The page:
If we cede all moral theory, any notion of spiritual or religious rewards or justifications, or any through-going vision of philosophy, is there a rational case to be made for something like the Golden Rule, most often rendered in English as: “Do unto others as you’d have them do unto you”?

The obvious answer is, no. I’ve ceded the fact that religions preach it, philosophers have pieced together complex arguments to justify it, and that it may just make you feel better because of your sense of right and wrong. But I think I’ve found, hidden in a less-explored bit of Buddhism, a practical case for the Golden Rule.

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big ideas

On the Banality of Profound Truths

If there was one obstacle, beyond laziness, that made me hesitate to get back to writing in more than the few-sentence bursts I regularly produce for Link Banana it was my uncertainty about what of value I could say.

It’s not that I don’t think people need to hear things I think that I know–while there may be merit in possessing that type of modesty, I do not–it’s that they’ve already heard those things I think they most need to hear.

Things about how money doesn’t buy happiness. That understanding is rooted in attention. That the greatest obstacle to your happiness is your waiting to be happy. That happiness is not the same as pleasure, or a lack of sadness. That ignoring the present situation is the worst way to change it. That you can always find something to be thankful for. That anger is never the best way to solve a problem. That an act of kindness is never squandered.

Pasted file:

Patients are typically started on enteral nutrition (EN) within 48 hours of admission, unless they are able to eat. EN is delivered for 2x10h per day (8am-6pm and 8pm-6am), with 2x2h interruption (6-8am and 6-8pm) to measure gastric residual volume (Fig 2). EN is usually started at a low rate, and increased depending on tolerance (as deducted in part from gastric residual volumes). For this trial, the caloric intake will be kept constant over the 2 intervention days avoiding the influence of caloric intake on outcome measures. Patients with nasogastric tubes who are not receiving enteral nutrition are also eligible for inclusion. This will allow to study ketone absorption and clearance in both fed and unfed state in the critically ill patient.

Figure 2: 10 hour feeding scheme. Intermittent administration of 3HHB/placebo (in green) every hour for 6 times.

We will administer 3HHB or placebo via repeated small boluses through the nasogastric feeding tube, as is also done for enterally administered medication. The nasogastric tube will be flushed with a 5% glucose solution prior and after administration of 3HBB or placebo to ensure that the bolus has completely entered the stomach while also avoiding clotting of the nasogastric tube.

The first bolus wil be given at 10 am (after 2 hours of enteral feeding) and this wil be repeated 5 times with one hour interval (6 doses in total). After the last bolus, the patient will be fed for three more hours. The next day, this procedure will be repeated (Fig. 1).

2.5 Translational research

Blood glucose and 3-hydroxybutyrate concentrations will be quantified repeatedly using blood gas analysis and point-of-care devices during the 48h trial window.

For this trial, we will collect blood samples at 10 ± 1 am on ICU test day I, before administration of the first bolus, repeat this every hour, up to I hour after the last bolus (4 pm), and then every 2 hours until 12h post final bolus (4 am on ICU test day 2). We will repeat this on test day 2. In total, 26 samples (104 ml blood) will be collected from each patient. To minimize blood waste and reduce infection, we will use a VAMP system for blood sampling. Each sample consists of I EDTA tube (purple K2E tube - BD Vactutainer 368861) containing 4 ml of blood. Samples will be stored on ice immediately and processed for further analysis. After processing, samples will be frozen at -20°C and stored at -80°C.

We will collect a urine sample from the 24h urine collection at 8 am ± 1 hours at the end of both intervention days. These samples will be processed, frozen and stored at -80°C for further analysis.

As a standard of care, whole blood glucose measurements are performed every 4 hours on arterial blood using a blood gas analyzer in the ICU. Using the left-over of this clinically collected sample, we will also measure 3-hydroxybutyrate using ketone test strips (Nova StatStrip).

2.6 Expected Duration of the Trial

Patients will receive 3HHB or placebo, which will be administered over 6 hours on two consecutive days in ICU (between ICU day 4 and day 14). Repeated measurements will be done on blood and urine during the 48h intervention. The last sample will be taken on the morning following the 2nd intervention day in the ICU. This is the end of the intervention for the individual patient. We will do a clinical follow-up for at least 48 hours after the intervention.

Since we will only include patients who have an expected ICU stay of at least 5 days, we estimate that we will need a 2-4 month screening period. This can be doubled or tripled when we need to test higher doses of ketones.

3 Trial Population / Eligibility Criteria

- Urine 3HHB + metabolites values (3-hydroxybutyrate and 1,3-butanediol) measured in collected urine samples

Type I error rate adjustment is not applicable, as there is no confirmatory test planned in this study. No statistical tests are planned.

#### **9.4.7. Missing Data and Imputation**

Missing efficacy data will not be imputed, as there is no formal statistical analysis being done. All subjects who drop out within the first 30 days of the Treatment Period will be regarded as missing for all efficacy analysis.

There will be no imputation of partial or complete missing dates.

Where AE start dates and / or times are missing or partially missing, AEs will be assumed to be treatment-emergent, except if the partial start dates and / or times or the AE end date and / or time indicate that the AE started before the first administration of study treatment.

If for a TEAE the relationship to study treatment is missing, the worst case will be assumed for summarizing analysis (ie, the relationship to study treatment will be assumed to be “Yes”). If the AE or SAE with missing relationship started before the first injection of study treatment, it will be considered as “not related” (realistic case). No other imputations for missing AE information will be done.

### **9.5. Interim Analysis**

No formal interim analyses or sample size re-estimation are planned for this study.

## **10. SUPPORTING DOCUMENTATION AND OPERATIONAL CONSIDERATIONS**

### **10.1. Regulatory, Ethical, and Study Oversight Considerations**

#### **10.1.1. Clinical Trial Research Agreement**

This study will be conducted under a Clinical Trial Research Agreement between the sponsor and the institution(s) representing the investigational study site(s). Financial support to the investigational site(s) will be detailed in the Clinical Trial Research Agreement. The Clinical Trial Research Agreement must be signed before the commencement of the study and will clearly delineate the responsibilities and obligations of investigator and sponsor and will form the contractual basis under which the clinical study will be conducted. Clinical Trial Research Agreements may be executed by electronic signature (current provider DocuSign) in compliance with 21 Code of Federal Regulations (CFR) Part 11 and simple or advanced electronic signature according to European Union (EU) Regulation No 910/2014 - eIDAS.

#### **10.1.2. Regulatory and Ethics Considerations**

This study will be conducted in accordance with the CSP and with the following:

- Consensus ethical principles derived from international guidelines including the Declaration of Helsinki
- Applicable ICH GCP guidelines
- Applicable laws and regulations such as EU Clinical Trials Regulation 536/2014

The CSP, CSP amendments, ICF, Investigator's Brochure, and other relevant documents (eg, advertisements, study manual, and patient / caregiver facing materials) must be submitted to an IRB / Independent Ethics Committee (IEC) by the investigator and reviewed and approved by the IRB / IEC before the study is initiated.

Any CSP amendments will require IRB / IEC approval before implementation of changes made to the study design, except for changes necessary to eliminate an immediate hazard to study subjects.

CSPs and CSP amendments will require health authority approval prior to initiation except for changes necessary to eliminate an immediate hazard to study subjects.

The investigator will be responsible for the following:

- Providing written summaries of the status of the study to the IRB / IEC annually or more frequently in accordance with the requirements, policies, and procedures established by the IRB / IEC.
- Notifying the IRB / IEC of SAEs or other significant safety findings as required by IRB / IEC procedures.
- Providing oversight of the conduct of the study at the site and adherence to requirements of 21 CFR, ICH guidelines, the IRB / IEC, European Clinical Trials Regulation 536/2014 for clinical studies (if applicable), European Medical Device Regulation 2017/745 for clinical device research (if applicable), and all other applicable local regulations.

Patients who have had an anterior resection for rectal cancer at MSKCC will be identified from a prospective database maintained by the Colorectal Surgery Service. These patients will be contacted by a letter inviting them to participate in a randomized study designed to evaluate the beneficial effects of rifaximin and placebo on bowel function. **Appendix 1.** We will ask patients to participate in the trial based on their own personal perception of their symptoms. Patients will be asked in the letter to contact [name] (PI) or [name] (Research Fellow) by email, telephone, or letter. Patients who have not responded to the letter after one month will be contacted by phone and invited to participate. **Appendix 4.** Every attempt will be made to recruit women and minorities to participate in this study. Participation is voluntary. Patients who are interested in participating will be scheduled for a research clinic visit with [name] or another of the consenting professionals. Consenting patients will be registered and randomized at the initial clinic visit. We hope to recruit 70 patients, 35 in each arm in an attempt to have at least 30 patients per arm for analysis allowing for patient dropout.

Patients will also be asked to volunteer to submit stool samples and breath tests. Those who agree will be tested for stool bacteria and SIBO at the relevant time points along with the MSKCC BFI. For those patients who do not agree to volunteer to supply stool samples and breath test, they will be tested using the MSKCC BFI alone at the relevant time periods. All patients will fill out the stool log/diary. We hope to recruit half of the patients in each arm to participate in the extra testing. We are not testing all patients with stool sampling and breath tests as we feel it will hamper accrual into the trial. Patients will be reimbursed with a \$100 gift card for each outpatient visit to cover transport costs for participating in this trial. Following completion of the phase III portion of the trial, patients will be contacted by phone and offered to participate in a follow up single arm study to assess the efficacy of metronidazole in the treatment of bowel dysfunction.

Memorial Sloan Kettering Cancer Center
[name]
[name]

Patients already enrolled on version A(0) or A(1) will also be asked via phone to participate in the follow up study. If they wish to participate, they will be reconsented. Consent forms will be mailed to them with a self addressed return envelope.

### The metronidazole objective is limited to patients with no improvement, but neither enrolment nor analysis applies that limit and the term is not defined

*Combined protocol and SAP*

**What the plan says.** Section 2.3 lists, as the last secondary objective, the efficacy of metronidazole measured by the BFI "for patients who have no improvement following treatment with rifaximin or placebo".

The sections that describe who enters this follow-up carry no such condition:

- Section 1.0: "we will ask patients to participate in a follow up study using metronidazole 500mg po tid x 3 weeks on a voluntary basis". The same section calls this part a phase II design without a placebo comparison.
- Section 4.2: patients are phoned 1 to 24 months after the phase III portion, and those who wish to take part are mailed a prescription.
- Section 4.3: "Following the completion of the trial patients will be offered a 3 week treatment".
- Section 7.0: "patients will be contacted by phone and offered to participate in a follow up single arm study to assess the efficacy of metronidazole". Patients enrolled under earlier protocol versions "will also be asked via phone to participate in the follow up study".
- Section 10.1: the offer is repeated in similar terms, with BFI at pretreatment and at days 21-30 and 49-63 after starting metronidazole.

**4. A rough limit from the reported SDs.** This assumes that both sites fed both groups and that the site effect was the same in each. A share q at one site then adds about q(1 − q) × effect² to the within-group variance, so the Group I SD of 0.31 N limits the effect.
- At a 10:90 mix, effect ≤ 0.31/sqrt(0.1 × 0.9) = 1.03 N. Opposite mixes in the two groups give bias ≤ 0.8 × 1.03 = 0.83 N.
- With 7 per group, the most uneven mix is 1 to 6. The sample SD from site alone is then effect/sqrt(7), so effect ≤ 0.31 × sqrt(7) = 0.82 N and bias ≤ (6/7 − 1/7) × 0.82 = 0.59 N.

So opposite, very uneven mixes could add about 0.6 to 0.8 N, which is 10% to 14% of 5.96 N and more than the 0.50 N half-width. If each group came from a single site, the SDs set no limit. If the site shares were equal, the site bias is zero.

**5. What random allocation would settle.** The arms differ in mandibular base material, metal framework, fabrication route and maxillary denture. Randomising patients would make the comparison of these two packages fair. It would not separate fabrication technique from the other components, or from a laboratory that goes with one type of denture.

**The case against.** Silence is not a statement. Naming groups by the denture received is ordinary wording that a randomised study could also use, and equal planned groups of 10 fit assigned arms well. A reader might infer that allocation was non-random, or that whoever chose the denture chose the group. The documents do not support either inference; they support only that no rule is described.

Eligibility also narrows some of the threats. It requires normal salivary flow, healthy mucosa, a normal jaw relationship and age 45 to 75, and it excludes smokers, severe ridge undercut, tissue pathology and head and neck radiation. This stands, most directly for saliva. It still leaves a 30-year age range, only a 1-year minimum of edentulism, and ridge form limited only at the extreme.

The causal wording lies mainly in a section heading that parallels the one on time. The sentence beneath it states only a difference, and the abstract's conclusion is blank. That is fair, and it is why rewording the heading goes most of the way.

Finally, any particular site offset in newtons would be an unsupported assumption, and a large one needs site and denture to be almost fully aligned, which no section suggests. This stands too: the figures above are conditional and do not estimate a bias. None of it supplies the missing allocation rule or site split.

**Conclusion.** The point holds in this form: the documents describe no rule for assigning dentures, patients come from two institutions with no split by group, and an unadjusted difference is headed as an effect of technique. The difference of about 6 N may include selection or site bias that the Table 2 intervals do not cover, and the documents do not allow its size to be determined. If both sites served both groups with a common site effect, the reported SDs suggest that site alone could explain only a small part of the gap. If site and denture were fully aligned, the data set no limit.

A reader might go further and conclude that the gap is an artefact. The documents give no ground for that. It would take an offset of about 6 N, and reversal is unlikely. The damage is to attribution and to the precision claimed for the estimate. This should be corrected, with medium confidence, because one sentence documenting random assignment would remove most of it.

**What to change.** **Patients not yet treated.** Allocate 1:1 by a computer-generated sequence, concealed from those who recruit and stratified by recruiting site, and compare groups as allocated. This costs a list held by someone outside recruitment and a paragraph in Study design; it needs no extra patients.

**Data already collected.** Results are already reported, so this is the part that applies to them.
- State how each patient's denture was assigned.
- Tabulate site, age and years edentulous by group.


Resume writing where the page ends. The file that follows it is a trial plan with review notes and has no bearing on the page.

These statements–and many others I didn’t list–are all, at least to my ears, the most obvious of truths. There are hundreds of famous quotations that attest to all of them. Anyone unacquainted with those quotations probably wouldn’t be reading anything I said anyway.

These short and obvious cliches are exactly what conventional wisdom says a writer should avoid.  But anything that takes more than a sentence to express seems overstated to me. While a sentence can’t explain the political climate of Somalia, or what spin means with relation to the bonding of atoms, or how the crash of the US stock market in 1929 was influenced by Germany, none of those things hit you where you live. Between your insides and your outsides none of those things matter.

The only things that really affect your quality of life exist within a radius about the length of your arms from your body. Everything outside of that radius is not acting on you in any direct way, and is thus irrelevant to your true quality of life.

I think that if there’s a single reason that the facts I consider most essential are simple, it’s this: not that much exists between your mind and fingertips. And even the most teeming of minds doesn’t contain much more than twenty thoughts at a time. And chatter among twenty idea’s can only get so complex.